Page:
Above: One of the many frescoes found throughout Pompeii. The surface with holes in the foreground was a counter for a bar/restaurant.

Some aspects of the culture were distinctly erotic, including phallic worship; a large collection of erotic votive objects and frescoes were found at Pompeii. Many were removed and kept until recently in a secret collection at the University of Naples. Others were re-buried upon discovery, due to the strict modesty of the 19th century (some people even invoked the destruction of Pompeii as divine retribution for its liberal lifestyle).

Above: Large collections of pottery fill the buildings by the side of the forum.

It is interesting to note that on 5 February 62 AD, there was a severe earthquake which did considerable damage to Pompeii. Chaos followed the earthquake and it is believed that almost all buildings in the city of Pompeii were affected, with fires - caused by oil lamps that had fallen - adding to the damage. In the days after the earthquake, anarchy ruled the city, where theft and starvation plagued the survivors. In the time between 62 and the eruption in 79, some rebuilding was done, but some of the damage had still not been repaired at the time of the eruption.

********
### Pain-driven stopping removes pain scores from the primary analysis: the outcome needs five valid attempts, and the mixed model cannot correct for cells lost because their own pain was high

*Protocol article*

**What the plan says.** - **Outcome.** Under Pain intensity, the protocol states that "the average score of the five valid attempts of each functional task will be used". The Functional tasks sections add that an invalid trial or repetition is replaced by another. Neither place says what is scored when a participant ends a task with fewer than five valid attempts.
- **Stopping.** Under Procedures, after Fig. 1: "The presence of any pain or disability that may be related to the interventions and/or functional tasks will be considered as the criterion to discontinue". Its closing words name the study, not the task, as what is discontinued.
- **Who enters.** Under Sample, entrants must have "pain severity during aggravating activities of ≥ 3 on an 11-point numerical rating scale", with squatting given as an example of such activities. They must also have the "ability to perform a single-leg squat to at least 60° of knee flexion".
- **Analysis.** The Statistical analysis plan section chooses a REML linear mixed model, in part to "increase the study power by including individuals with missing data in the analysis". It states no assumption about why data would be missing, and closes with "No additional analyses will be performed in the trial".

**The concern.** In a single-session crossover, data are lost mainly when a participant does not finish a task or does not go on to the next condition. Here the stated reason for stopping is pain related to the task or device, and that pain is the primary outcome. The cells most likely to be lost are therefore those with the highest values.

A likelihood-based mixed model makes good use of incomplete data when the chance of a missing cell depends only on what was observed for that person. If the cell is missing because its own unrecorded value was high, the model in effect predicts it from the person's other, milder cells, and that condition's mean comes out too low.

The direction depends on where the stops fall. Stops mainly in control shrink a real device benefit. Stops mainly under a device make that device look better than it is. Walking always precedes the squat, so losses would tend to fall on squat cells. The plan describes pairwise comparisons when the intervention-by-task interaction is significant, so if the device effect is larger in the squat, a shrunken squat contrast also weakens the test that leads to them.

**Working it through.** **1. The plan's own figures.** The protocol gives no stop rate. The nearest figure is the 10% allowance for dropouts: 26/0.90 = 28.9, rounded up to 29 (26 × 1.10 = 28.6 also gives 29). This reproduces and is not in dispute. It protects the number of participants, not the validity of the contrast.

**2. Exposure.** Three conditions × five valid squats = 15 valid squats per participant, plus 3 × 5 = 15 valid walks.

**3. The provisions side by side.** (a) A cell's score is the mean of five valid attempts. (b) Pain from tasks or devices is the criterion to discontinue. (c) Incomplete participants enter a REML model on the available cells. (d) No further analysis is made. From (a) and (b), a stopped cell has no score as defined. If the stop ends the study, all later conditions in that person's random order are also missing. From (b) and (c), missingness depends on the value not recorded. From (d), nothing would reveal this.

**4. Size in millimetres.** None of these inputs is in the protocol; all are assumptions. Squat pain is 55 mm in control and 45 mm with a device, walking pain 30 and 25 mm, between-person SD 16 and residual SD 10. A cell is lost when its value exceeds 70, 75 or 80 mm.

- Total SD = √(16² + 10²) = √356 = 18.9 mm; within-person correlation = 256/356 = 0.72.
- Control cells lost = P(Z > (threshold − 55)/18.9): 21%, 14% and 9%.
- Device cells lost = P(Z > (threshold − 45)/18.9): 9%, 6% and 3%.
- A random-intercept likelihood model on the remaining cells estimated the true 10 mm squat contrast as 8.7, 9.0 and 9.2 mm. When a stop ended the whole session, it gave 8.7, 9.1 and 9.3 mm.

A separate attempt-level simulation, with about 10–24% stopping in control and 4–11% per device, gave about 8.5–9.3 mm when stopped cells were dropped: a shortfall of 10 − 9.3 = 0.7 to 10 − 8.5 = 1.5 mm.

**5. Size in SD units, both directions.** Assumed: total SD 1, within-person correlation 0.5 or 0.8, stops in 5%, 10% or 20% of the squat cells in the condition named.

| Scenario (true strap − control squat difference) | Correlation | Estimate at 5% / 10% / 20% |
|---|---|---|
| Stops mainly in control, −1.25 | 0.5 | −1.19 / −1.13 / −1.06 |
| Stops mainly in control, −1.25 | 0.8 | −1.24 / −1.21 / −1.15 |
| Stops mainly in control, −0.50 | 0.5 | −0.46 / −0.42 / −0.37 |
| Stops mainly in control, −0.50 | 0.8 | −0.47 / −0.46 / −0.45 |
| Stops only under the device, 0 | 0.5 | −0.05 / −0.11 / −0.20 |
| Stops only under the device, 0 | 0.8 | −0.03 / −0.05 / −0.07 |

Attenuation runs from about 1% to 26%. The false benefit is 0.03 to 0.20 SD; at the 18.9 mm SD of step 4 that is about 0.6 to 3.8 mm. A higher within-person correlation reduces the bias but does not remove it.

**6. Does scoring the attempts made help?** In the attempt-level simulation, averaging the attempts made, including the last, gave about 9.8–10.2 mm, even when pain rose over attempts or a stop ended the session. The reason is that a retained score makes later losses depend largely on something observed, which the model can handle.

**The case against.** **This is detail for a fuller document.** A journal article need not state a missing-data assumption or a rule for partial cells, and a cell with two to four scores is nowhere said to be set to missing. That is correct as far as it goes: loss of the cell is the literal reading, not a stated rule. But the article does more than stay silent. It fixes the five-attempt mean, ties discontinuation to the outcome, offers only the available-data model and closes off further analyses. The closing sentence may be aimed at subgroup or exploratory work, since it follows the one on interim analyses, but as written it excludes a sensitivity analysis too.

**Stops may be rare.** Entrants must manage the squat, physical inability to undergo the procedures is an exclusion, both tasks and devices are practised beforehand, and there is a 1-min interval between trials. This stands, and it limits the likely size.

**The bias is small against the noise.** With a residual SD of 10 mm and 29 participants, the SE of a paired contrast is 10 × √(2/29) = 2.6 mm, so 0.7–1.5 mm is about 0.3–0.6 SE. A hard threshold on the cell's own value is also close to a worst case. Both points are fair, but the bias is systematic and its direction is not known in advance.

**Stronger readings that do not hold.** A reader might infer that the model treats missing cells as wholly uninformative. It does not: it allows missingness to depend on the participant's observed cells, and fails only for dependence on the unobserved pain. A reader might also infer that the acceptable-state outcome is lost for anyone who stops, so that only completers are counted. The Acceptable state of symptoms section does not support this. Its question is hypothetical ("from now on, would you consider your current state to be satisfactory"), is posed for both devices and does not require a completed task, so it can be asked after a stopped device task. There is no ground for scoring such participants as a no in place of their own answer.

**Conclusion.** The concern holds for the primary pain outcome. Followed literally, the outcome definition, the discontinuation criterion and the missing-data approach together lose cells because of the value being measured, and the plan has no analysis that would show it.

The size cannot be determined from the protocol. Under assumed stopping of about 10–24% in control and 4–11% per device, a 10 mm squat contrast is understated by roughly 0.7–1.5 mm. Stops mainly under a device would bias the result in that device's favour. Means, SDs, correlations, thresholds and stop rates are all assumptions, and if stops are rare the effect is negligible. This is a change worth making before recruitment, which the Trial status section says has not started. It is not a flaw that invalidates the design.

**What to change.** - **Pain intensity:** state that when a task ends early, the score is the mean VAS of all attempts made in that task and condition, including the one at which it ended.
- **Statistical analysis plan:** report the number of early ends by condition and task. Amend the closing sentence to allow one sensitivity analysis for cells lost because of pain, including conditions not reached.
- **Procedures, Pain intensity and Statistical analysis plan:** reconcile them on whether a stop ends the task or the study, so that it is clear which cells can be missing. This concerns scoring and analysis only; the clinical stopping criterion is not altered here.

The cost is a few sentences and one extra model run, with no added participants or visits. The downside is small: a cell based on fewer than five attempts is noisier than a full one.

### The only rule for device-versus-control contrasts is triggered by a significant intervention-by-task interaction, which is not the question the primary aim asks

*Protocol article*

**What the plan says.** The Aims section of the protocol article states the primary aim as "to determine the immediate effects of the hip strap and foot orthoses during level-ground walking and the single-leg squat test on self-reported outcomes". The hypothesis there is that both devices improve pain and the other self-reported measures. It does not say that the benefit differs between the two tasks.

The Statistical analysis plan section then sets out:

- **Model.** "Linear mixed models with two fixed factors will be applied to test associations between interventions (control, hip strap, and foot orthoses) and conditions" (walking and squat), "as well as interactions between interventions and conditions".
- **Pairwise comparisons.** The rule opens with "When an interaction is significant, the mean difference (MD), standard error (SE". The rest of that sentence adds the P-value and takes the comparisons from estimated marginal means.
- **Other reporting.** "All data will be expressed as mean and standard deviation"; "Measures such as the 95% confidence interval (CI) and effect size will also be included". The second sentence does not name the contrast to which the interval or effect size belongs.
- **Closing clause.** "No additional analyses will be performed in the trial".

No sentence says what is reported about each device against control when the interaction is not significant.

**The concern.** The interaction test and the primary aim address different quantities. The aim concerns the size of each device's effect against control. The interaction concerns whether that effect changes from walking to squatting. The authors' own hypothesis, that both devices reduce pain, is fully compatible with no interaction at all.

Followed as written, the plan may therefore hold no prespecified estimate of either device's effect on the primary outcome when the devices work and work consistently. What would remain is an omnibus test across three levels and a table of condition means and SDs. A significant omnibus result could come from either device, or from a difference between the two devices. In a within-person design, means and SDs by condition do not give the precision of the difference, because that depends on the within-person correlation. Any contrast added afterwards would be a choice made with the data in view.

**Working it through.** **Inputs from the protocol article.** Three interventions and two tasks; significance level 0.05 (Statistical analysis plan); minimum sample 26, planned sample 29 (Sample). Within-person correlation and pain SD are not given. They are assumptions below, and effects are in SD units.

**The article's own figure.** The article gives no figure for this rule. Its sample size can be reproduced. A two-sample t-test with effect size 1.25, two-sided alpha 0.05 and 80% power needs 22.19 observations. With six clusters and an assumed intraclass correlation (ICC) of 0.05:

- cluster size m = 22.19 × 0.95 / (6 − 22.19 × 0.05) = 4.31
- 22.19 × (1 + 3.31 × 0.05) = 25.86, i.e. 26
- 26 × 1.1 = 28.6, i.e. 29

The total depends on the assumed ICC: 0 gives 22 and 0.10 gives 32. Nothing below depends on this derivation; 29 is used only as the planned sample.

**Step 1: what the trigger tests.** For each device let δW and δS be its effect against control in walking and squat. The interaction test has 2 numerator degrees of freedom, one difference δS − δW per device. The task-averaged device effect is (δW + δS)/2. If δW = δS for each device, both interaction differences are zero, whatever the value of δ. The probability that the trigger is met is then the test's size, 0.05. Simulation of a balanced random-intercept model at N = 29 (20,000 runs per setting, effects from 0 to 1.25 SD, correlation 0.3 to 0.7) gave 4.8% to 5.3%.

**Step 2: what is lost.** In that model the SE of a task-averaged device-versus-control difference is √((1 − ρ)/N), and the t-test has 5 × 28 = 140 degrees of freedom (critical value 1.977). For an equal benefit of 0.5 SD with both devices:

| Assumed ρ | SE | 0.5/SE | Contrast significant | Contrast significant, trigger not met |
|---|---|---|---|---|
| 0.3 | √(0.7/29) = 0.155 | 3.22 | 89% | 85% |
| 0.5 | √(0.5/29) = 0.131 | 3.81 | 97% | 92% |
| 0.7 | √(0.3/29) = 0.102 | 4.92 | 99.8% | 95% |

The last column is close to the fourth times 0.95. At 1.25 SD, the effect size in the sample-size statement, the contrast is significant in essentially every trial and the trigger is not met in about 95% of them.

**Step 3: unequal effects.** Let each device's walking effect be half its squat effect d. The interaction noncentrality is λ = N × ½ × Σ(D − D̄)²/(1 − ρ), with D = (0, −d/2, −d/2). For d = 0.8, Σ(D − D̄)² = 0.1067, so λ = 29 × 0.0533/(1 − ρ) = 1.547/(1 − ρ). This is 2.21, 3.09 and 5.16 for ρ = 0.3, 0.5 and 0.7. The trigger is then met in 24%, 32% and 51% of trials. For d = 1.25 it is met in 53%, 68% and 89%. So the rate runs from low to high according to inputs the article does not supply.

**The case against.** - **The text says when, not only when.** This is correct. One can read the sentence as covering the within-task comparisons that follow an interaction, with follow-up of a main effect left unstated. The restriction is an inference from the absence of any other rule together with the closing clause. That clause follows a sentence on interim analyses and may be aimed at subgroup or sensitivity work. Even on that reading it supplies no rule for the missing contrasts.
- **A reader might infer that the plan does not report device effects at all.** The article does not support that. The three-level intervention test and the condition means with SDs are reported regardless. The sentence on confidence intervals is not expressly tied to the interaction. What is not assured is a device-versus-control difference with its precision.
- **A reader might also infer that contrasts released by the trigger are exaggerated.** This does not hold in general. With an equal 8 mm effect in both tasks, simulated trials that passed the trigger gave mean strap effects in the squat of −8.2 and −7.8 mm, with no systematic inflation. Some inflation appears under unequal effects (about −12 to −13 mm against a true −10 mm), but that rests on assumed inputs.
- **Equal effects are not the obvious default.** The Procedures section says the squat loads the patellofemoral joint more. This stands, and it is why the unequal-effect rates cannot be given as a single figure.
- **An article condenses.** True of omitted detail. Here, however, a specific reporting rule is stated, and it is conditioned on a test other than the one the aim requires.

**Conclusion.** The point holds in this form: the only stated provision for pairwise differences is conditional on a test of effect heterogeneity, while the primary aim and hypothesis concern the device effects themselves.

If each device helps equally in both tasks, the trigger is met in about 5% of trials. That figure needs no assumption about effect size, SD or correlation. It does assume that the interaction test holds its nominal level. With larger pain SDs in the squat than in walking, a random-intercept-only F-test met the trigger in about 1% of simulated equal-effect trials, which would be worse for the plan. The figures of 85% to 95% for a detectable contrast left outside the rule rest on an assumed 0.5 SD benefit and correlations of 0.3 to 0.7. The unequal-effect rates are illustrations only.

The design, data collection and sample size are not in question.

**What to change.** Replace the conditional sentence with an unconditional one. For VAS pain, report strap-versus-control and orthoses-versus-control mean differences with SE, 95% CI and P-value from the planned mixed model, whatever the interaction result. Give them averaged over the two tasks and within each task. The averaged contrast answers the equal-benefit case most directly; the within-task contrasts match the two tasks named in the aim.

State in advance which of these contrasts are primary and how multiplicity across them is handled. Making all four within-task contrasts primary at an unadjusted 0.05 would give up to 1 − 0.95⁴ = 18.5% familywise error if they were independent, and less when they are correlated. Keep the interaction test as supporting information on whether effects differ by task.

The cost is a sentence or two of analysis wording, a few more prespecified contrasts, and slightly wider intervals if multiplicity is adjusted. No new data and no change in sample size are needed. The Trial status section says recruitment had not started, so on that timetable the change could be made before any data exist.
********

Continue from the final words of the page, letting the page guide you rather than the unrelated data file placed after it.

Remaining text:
Above: The forum at Pompeii, the centre of public and the site of processions and elections, venue for public speeches, criminal trials, and gladiatorial matches.

Besides the forum, many other services were found upon excavation: the Macellum (great food market), the Pistrinum (mill), the Thermopolium (sort of bar that served cold and hot beverages), and cauponae (small restaurants). As well as the amphitheatre mentioned above, two theatres have also been found, along with a palaestra or gymnasium.

Above: One of the smaller theatres at Pompeii.

The aqueduct system was very sophisticated and an example of brilliant Roman engineering. It branched out through three main pipes from the Castellum Aquae, where the waters were collected before being distributed to the city; in case of extreme drought, the water supply would first fail to reach the public baths (the least vital service), then private houses and businesses, and when there would be no water flow at all, the system would fail to supply the public fountains (the most vital service) in the streets of Pompeii.

Above: Temple of Apollo.